Nearly three years ago when the church building for St. Paul’s, Prince Albert, Sask., was structurally condemned, the congregation moved into the local Masonic Lodge. “We have a few members of our congregation who are Masons, and they suggested the lodge as a potential space for us,” said Sharon Shynkaruk, a congregation member. “It’s a nice place, the room we meet in has these high backed chairs, and an altar already set up, so it’s almost like having a church again.”
The repair costs were about $1.5 million—too high for the small congregation. So they sold the church building and moved into the lodge’s basement. It may not look like church to the common imagination, but adapting to situations and surviving is a new skill many congregations are developing in the post-Christendom age.
The Presbyterian Church in Canada has been in decline for decades. From 2004-2014 it lost about 14.5 per cent of its members, or upwards of 18,000 people. As numbers continue their downward slide, and congregations begin to feel the shrinking pains, many are being forced to seek out new alternatives to the traditional church model.
Sometimes that requires giving up a building. Other times, it might require a new approach to attracting young people, or a hard revision on community outreach. For others, like St. Andrew’s, Chatsworth, Ont., they didn’t so much lose one building as gain three.
Within Chatsworth, four struggling churches in the same area chose to come together in order to survive, rather than die out alone. They are now one congregation in four buildings.
“At first, people were very resistant to the idea, because that’s not how it’s done, having three ministers for four churches, and being spread around like that,” said Eric MacLeod, the clerk of session for St. Andrew’s. “But it’s enabled us to do things we couldn’t do on our own, like start a youth group. None of the churches had enough youth for one before, but with cooperation, now we can do it.
“The thing is, people want church to be like it was back in the 1960s, but they’re forgetting the 2,000 years of church history that we’re built on. The church has always been changing.”
Indeed, the view of churches nowadays is a far cry from what the apostles would have dealt with back in the years following Jesus’ death and resurrection. Our stereotypical churches are tall buildings full of people in Sunday dress, with a preacher giving a sermon in between bouts of the choir singing. In comparison, the early church existed in communities set up by believers where they shared belongings, and worshipped in their houses, often over meals.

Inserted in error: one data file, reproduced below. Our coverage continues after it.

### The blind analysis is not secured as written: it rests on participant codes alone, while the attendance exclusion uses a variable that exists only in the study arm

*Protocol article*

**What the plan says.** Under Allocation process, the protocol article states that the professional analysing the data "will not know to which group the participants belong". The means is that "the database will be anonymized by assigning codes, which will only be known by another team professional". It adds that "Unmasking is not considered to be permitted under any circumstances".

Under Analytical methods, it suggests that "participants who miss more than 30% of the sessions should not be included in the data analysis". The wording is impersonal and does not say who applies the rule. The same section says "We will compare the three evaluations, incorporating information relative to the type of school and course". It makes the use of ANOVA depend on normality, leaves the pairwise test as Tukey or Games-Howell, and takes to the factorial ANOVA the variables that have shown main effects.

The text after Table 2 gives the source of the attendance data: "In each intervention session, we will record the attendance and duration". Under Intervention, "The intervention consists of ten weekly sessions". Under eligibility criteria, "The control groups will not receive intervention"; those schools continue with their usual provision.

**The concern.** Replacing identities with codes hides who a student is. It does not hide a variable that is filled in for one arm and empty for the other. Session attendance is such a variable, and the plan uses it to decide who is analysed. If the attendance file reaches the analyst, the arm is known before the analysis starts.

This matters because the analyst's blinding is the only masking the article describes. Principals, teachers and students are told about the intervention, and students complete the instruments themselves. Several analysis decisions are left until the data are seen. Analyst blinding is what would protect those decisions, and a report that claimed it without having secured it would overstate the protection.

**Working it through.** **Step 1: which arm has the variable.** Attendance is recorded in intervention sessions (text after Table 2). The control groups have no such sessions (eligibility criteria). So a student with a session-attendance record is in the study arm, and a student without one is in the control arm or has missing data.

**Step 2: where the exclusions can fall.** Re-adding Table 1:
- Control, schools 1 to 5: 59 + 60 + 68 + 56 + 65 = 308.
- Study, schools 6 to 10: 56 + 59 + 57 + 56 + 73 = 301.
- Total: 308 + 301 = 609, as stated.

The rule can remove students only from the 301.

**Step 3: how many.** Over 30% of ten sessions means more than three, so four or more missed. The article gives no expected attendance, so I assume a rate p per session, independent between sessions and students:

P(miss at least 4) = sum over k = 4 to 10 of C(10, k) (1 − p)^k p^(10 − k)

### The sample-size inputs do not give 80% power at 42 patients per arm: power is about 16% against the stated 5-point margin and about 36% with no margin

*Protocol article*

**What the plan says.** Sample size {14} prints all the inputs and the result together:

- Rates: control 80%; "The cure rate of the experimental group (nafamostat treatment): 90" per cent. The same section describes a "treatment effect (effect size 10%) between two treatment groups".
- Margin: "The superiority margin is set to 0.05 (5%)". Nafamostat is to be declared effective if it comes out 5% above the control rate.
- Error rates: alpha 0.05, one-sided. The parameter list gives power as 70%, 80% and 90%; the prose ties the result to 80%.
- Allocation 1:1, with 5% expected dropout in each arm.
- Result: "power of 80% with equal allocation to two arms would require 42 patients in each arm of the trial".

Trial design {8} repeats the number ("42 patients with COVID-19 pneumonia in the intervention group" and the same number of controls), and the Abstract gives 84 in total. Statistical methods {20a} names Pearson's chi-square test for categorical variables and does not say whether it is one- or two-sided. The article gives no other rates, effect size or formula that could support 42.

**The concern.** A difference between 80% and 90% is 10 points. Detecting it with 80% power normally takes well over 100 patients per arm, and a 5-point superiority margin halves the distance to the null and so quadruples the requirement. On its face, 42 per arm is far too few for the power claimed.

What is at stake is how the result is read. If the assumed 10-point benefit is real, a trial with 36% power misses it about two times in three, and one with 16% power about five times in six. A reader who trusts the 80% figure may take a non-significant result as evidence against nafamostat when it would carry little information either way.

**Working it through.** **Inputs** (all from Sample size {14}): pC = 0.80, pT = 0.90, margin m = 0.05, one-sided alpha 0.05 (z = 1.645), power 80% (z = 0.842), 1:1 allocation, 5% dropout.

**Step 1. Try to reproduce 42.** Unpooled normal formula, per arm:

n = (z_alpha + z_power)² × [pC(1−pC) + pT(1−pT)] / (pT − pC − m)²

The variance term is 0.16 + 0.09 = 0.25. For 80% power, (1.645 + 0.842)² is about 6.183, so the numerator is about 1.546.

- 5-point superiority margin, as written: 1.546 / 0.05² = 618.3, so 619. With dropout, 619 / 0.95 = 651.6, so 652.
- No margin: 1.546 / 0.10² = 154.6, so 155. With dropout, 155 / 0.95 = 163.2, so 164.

As the world changed, so too did the church, evolving to serve the needs of the community, and to better preach God’s message to the rest of the world. In the same way, churches today need to evolve how they preach the gospel and interact with their communities if they want to grow congregations. There is no one-size-fits-all manual on what to do to save a struggling church. Even if a solution is found, many times that solution will bring its own set of challenges.
St. Andrew’s has found a lot of unique problems with being one congregation with four buildings.
“Our three ministers are constantly running around to church,” MacLeod said. “Trying to balance all four locations isn’t easy. They’re doing a lot of commuting, so it’s hard for them to get time to connect with the parish.”
Or take Hummingbird Ministries in Richmond, B.C. The ministry of healing and reconciliation, which seeks to help repair relations between aboriginal and non-aboriginal people by establishing circle ministries, is in itself a challenge. “Native people can be really turned off by the church because of the long history of residential schools in this country,” says elder Dorothy Visser. “Oftentimes it can be hard to reach out when they already have all this bad history, and have no desire to get involved with churches after what they’ve been through.”
But for these churches, and many others, there are ways to find help and support. Canadian Ministries, for example, offers supporting grants to congregations in need through Presbyterians Sharing.
Not only do they offer financial support, they also offer workshops, which can help church leaders in discerning how to move forward in their ministries, as well as strategies to continue to grow their missions. For many though, these workshops are about more than learning strategic tips on mission growth.
“We’re here [at the workshop] to renew our vision, yes, but it also helps to get affirmation and advice from others in specialized ministry,” said Rev. Deb Rapport, founder and director of ARISE Ministries. ARISE offers street level outreach to sex workers in Toronto, as well as counselling and assistance to those who choose to come in for oneon-one case management. “Especially in the beginning, we had issues of acceptance and how we were serving, and it’s really helpful to come here and get advice from people who know what it’s like to be in a specialized ministry.”
For many churches, the slow loss of members may sometimes feel like an unfixable leak. But even as church membership declines, there are hopeful, growing ministries all around us, challenging what it means to be a church, and what outreach can be. Their different approaches can appear odd and nontraditional at first, but churches need to adapt in order to thrive.
To learn more about the types of support the PCC offers, contact Jennifer de Combe, associate secretary of Canadian Ministries, at jdecombe@ presbyterian.ca